The MicroSlice can cut paper, and engrave wood & plastic. Kits include an Arduino UNO R3 as well as 97 laser-cut parts and all necessary hardware to get up and running. The laser diode is a 100mw red laser, similar to what you’d find inside a DVD-RW drive. An option is available to supercharge the MicroSlice with a 200mw laser.
With a truly miniature work area of 50mm x 50mm (2″ x 2″) users will be choosing their projects carefully. For bigger projects, there is alwaysPonoko.
Learn more, watch videos of the MicroSlice in action, and make a pledge over at Kickstarter.
There are a few examples out there of DIY laser cutters, with people sharing info and tips on how to make your own laser cutting device at home.
One such project comes from Jens Clarholm, and he has put together a neat overview of just what his home-built device is able to achieve as it cuts and/or engraves various readily available materials.
The laser cutter that Jens constructed boasts a 300mW laser diode sourced off eBay mounted in a wooden frame with drawer runners facilitating movement on both axes. Controlling the mechanism is a breeze thanks to an Arduino Nano and Easy Driver combo. (more…)
Using technical expertise to explore – and indeed change – the way that people interact with and experience music is Yale student Lamtharn Hantrakul’s passion. Deep in the midst of a double major in Applied Physics and Music Composition, this latest project is playing a sweet tune.
In a process that goes from raw materials to fully resolved instrument in just 2 hours, the making of a laser cut flute forms the basis of a student workshop that gives new meaning to the concept of being hands-on with your music.
Referred to as a ‘fluterecorder’, the design is modelled on a traditional Thai flute called the Khlui.
The decision to use a laser cutter was made because it is a workflow that is easily accessible to students, as opposed to power tools that require a greater learning curve and level of supervision. An added bonus is that the laser cutter can be used to create custom etchings, enabling each student to individualise their design.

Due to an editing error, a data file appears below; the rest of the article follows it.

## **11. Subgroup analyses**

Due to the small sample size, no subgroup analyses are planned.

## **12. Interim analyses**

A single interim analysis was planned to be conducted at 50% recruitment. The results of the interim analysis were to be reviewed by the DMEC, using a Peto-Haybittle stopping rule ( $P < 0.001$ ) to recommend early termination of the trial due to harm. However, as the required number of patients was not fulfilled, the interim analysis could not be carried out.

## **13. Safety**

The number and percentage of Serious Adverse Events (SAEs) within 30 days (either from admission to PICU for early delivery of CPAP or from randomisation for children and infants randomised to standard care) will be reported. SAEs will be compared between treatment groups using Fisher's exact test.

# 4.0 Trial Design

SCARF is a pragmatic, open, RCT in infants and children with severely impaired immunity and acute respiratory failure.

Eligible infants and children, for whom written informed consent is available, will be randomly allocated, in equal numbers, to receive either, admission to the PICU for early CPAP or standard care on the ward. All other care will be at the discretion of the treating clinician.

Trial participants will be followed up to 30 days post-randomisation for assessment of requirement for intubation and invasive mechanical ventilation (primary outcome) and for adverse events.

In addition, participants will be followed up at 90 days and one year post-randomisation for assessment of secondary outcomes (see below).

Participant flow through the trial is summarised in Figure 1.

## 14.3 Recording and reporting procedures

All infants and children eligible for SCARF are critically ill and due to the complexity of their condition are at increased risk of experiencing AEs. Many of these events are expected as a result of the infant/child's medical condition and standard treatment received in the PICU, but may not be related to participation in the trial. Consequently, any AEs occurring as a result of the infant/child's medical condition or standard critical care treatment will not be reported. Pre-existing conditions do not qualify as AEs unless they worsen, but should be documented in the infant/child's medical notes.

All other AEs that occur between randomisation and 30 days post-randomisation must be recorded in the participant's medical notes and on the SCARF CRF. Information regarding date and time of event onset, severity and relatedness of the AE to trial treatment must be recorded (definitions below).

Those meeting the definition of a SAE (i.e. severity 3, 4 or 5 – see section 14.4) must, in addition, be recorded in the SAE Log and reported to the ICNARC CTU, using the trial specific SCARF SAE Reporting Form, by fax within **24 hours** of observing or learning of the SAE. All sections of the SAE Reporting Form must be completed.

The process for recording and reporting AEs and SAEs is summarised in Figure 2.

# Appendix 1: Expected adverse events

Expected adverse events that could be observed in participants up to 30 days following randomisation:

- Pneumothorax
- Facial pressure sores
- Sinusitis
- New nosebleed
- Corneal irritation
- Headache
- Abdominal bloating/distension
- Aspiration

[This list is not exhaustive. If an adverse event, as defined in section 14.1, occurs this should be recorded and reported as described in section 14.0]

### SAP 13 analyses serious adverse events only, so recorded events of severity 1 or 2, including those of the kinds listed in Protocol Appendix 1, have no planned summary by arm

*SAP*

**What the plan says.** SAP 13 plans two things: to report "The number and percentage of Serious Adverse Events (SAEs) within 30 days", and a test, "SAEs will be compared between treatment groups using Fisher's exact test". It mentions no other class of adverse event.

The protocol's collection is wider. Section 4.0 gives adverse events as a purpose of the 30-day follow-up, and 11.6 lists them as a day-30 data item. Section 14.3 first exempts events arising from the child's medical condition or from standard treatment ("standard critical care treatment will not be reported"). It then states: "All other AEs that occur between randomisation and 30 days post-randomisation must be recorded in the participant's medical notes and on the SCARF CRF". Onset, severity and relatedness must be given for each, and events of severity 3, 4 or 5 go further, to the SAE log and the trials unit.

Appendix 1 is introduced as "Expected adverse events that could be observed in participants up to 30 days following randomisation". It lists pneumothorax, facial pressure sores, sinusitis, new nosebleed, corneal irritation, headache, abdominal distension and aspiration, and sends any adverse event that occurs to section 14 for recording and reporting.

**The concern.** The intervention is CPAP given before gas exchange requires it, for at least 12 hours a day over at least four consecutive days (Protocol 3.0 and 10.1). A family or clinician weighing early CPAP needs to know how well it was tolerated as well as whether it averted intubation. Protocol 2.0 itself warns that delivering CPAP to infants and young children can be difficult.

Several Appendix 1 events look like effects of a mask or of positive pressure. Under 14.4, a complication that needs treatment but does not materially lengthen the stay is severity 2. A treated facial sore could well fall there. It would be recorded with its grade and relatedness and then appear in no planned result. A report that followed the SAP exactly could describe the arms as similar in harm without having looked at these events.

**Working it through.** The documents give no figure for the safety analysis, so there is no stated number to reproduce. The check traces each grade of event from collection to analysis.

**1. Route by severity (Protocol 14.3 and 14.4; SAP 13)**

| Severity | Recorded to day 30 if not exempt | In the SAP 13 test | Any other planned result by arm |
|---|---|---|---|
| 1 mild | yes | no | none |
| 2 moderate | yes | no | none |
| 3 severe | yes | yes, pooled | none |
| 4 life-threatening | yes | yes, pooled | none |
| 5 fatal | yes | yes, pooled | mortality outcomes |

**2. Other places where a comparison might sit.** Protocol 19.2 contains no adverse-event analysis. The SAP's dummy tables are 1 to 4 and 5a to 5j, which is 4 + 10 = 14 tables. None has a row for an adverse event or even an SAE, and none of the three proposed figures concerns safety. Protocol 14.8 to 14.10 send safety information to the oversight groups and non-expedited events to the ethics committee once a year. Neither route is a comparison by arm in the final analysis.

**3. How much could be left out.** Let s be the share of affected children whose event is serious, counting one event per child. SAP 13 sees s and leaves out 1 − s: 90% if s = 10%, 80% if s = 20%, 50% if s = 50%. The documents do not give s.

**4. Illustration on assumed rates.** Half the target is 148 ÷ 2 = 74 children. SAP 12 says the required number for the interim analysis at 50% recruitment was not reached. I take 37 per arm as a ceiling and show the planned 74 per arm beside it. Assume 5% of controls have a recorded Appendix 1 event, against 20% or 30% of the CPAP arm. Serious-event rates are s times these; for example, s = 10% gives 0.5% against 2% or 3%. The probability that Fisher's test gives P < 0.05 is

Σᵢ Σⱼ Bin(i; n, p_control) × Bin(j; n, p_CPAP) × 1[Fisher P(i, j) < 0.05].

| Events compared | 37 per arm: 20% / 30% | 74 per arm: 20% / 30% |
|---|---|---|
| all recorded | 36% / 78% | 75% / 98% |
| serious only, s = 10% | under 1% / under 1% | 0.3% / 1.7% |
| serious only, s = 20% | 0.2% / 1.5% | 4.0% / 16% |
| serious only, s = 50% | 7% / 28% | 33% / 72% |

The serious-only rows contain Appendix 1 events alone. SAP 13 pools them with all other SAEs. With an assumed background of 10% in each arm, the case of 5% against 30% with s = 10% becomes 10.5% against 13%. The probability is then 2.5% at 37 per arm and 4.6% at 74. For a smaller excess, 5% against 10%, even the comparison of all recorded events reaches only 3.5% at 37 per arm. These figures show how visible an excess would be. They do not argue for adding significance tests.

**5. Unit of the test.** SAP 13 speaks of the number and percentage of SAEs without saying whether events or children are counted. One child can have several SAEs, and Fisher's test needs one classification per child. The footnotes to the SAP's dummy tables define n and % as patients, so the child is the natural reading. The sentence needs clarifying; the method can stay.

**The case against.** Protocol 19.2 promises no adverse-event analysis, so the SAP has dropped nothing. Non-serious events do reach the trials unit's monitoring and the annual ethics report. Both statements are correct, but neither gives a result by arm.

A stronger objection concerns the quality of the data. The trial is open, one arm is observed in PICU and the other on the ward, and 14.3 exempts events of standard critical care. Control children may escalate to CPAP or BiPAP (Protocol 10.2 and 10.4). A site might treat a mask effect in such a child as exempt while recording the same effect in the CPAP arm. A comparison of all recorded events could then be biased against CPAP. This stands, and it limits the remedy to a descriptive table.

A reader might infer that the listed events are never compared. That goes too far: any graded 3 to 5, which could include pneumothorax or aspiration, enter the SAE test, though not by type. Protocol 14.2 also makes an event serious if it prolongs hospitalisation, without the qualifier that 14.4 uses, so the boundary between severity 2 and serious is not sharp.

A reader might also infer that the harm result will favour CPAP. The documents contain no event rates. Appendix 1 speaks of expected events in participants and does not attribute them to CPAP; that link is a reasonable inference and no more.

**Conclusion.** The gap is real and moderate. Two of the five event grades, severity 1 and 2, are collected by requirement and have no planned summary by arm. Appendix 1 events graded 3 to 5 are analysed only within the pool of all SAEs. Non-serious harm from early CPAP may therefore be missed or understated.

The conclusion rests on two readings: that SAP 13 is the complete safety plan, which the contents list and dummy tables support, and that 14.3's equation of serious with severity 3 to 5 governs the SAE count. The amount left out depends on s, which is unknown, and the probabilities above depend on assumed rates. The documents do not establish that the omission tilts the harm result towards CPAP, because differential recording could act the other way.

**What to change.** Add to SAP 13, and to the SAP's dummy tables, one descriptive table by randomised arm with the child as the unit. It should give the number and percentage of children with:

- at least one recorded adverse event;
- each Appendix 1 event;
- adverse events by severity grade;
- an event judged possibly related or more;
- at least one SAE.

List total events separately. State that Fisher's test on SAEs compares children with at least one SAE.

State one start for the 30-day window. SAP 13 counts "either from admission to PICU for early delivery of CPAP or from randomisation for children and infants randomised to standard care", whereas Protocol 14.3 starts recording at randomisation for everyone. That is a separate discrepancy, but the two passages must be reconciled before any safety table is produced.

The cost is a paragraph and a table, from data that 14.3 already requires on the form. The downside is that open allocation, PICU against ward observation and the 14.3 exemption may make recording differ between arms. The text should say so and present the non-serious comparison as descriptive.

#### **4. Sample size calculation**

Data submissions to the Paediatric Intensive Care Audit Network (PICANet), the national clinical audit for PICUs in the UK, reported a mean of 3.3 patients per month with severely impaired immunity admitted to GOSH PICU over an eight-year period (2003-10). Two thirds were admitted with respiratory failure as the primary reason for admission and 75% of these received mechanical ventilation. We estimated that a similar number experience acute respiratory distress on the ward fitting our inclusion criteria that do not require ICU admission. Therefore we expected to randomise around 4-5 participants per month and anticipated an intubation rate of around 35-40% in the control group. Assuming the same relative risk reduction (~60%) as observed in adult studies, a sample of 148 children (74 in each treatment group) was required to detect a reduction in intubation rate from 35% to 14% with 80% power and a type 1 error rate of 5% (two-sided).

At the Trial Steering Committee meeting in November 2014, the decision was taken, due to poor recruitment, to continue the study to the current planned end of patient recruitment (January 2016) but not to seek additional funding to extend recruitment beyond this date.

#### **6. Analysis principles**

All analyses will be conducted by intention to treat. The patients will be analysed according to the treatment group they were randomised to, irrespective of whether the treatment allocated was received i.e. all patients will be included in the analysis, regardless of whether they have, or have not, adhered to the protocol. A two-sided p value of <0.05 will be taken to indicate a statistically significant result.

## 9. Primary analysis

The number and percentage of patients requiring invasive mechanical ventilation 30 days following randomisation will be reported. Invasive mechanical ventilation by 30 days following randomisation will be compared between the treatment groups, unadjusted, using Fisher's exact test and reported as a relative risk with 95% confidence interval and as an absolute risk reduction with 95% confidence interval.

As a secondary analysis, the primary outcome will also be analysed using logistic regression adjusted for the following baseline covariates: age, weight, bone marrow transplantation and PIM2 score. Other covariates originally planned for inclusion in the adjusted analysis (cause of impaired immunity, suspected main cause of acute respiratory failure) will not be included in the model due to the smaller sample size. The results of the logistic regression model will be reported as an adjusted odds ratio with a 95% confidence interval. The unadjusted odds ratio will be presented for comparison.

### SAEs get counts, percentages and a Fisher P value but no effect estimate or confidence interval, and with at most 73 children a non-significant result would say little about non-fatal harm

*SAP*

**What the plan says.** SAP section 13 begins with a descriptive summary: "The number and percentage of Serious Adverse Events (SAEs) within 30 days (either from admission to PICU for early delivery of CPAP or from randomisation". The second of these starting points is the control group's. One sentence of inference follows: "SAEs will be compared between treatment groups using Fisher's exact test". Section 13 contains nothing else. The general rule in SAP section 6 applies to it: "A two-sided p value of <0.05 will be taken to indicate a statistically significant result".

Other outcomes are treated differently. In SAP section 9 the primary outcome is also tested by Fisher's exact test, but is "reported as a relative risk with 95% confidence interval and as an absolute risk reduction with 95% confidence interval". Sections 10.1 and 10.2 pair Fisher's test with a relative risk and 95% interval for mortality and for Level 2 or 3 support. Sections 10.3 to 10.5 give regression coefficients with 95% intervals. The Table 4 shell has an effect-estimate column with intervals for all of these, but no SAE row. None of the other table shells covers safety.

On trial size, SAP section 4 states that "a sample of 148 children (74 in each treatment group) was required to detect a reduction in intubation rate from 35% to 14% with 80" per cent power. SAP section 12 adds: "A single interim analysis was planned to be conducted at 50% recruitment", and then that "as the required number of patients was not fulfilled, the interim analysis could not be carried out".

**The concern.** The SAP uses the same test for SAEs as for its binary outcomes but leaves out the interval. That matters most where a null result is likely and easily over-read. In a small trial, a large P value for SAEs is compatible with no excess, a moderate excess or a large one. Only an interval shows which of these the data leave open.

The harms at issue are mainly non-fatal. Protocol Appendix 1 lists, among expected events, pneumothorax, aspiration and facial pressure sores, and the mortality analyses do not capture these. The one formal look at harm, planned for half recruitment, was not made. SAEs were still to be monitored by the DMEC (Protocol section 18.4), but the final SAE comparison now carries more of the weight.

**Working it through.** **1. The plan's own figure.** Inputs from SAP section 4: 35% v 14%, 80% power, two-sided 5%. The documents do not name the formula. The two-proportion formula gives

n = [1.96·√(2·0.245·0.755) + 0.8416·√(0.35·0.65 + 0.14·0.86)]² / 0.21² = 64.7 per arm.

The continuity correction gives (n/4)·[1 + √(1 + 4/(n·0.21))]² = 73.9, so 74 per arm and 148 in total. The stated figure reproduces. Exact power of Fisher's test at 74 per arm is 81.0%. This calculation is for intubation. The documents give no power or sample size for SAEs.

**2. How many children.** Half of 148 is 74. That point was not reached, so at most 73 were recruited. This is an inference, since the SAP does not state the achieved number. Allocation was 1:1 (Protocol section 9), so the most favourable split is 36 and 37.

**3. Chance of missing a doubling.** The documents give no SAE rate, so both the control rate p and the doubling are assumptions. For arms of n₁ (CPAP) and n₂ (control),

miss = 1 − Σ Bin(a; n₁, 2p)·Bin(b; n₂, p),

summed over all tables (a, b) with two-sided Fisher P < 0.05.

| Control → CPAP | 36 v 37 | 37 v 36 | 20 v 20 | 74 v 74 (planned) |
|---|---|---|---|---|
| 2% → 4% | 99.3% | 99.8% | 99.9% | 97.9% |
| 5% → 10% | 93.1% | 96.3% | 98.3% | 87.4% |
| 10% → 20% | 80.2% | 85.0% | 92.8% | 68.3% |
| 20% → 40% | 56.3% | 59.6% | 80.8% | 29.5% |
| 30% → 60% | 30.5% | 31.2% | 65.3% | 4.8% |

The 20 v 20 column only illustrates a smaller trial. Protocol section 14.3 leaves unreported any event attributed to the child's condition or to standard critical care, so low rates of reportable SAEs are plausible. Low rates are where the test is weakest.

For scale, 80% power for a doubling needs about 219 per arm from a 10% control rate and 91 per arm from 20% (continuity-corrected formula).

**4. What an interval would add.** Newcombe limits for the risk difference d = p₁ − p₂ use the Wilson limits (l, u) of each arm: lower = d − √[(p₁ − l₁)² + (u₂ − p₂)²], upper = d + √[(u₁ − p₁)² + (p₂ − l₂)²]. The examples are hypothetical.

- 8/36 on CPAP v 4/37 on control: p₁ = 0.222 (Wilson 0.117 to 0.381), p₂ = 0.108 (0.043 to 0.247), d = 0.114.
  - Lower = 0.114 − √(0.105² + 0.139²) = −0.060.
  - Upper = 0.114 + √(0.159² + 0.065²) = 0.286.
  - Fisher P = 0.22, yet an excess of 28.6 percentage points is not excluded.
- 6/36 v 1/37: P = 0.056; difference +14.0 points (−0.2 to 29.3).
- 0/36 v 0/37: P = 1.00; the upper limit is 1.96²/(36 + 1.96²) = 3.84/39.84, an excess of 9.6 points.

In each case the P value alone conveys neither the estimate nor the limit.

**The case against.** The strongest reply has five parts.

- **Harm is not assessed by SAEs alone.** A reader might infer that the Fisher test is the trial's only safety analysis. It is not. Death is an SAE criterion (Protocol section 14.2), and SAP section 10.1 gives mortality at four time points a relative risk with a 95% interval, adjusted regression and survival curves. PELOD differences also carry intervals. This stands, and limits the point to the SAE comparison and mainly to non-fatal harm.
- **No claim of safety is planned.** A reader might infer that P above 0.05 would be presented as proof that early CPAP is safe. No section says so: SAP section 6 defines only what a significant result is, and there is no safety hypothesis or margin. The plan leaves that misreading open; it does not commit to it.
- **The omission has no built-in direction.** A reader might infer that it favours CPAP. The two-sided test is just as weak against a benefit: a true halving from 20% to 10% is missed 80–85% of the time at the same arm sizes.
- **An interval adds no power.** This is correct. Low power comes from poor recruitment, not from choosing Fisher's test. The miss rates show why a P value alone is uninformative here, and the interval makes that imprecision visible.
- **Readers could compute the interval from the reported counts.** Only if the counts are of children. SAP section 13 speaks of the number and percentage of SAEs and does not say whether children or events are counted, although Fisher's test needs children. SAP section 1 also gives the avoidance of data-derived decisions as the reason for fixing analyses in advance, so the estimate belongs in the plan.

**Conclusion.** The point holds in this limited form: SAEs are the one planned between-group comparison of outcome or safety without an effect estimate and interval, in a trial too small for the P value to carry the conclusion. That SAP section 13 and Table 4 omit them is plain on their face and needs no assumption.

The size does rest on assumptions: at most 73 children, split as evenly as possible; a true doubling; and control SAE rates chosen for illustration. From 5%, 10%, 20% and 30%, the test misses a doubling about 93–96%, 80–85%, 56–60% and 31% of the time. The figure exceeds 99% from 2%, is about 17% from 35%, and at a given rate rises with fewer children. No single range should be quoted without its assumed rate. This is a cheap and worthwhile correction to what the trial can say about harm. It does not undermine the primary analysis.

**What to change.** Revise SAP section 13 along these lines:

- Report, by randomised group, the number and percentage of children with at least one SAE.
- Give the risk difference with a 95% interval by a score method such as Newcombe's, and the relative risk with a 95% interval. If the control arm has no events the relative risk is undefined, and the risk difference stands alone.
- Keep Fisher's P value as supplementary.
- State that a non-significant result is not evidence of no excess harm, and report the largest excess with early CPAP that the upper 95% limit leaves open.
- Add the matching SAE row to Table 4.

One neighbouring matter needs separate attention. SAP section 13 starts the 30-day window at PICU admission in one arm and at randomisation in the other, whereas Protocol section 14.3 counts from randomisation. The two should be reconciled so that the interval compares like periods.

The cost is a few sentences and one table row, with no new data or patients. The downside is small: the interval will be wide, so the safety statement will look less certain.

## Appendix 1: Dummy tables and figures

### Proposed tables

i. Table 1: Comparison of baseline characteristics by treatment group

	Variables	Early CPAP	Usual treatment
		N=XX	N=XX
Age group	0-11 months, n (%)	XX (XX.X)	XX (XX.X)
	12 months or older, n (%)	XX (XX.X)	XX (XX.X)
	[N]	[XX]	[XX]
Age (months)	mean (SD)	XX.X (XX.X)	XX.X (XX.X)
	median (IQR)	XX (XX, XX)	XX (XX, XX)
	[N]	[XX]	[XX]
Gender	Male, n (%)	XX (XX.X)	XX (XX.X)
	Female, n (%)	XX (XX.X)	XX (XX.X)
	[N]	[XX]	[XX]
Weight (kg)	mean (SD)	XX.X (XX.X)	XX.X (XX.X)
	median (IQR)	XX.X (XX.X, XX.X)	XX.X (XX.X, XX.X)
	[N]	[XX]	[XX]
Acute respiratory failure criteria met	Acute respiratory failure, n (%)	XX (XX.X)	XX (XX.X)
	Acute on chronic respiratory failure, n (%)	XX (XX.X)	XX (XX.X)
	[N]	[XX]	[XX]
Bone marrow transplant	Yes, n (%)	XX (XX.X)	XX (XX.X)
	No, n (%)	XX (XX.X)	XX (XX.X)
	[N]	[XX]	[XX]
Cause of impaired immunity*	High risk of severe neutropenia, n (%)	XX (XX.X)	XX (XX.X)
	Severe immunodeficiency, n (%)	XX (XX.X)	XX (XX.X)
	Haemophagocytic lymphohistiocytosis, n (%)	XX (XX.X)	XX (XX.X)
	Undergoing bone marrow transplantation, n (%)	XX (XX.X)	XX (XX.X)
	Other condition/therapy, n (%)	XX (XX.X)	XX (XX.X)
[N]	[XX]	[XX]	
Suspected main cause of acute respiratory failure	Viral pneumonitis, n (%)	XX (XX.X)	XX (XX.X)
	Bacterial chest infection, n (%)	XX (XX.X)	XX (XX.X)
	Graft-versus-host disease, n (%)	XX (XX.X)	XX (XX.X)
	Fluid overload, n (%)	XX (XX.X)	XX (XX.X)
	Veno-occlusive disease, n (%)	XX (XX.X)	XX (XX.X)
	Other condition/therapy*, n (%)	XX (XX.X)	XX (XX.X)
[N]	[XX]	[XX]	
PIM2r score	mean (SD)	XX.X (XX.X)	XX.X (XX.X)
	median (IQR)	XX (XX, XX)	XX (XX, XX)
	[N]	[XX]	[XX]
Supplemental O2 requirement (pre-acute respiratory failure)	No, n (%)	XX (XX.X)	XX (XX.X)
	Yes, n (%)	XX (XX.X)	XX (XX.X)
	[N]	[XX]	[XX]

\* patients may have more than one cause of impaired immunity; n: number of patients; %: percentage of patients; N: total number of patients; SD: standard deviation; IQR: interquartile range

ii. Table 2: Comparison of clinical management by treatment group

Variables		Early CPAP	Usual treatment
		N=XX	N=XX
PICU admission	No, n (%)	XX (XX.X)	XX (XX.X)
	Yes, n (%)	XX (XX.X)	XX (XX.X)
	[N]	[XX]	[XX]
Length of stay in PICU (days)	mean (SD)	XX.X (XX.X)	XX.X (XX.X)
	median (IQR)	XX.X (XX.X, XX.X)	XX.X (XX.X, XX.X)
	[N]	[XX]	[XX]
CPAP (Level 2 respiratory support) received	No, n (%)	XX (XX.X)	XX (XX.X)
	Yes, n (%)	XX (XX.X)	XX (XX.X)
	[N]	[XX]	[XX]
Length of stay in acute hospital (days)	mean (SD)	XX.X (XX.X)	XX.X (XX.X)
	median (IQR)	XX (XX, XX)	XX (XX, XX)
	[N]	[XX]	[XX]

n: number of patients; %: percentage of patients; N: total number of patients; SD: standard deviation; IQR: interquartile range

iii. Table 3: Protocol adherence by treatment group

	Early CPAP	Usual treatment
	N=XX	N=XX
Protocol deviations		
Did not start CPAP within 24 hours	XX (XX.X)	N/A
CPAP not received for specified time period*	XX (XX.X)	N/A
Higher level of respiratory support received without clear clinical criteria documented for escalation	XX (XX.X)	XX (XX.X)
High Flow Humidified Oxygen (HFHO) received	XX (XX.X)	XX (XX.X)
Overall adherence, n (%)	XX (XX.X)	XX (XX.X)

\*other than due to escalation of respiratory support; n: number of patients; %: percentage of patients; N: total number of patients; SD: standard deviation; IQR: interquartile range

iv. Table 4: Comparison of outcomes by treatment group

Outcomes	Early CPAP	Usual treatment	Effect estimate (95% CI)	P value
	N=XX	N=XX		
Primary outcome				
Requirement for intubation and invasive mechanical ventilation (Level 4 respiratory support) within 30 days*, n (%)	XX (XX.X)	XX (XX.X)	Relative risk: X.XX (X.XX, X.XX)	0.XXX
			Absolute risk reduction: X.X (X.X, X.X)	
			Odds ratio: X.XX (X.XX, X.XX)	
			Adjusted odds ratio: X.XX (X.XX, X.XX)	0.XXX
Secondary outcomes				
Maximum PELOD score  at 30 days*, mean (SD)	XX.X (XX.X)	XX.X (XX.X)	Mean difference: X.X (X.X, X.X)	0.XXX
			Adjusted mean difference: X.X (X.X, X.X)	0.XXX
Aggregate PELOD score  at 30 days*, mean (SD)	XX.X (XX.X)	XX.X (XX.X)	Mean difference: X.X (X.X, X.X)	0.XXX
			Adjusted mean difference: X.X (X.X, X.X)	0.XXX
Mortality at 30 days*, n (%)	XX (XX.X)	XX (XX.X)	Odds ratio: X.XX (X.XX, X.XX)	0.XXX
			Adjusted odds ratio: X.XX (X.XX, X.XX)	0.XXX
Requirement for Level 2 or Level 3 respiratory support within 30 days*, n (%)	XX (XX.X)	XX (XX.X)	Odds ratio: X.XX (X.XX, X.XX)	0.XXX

Click through to learn more and see a brief clip of the flute being played, with considerable prowess. (more…)
“Meticulously illustrated tools celebrating the tinkerers and the doers: those who build, repair and create.”
Whether it’s the finely tuned measuring devices that ensure every dimension is just so, or the brute force of over 20 different hammers and mallets, somewhere on this illustrated panel will be the tools that enable you to realise your creativity.
Comprehensive CNC resource now available on Amazon
Here is some great news for the digital manufacturing community. As a CNC evangelist Jon Cantin is in a league all of his own, and he has put in a huge effort to share his knowledge and expertise in the latest CNCKing.com publication, volume 4: Rise of the CNC.
Imagine an encyclopaedic compendium of CNC know-how, covering topics from laser cutting and CNC routing all the way through to plasma cutting and 3D printing. It’s perfect for people looking to do their own laser cutting in wood,acrylic or metal and covers topics that even advanced makers will find insightful and valuable.